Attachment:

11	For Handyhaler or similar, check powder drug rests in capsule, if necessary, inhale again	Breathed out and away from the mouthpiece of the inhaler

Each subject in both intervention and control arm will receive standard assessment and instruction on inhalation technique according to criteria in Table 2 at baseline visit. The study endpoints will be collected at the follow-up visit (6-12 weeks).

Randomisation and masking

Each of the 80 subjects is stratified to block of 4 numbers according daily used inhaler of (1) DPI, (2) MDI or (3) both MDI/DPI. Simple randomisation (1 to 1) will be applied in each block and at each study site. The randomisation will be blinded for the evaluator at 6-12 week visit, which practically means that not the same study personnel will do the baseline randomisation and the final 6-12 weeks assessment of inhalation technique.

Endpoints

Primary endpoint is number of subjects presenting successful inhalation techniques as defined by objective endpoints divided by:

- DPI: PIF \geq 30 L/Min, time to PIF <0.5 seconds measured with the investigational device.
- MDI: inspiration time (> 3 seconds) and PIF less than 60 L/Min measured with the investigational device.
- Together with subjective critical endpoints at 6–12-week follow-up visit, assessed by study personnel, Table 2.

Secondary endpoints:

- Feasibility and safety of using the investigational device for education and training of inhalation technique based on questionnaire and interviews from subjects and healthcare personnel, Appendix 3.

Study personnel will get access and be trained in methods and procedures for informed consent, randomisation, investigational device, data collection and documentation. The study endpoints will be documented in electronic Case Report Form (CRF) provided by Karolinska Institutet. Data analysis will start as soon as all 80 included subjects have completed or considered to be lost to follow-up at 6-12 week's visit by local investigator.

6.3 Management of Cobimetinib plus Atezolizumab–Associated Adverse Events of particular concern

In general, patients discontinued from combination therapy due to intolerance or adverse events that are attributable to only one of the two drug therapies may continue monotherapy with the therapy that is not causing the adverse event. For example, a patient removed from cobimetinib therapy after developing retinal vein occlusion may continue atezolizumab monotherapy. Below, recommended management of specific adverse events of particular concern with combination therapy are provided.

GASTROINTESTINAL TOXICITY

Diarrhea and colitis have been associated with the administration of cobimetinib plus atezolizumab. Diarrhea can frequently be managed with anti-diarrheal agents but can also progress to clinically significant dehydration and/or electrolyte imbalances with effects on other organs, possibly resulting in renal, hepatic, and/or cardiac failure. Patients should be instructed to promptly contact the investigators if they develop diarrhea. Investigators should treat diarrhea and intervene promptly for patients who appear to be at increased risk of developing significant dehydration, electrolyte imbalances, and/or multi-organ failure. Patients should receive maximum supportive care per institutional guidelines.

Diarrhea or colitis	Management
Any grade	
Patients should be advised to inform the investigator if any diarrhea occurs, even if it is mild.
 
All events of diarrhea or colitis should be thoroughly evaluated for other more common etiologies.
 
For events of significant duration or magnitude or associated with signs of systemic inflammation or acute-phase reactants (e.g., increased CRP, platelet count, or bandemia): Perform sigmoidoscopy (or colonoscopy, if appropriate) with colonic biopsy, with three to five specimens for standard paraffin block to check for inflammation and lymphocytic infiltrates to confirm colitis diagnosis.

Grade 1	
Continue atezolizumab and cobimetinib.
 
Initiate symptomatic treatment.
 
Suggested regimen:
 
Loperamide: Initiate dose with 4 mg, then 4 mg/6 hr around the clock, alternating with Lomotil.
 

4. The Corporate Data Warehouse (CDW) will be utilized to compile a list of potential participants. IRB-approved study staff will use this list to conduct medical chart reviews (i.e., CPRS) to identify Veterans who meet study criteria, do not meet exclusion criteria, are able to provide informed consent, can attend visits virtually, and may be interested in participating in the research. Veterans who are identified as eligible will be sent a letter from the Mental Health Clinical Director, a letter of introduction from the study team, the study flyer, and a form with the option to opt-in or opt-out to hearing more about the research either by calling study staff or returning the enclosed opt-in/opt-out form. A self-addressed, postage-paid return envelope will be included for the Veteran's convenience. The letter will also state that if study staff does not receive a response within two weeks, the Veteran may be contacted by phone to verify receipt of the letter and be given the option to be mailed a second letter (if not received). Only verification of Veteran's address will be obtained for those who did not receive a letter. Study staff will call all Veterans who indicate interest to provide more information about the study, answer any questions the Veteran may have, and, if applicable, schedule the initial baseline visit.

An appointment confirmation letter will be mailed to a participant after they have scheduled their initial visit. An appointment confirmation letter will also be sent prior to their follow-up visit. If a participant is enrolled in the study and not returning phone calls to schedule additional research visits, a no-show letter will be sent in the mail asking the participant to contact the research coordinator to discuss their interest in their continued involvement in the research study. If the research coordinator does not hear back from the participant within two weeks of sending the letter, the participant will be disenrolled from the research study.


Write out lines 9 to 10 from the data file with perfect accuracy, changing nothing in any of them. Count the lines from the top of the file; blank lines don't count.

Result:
- Together with subjective critical endpoints at 6–12-week follow-up visit, assessed by study personnel, Table 2.

Secondary endpoints: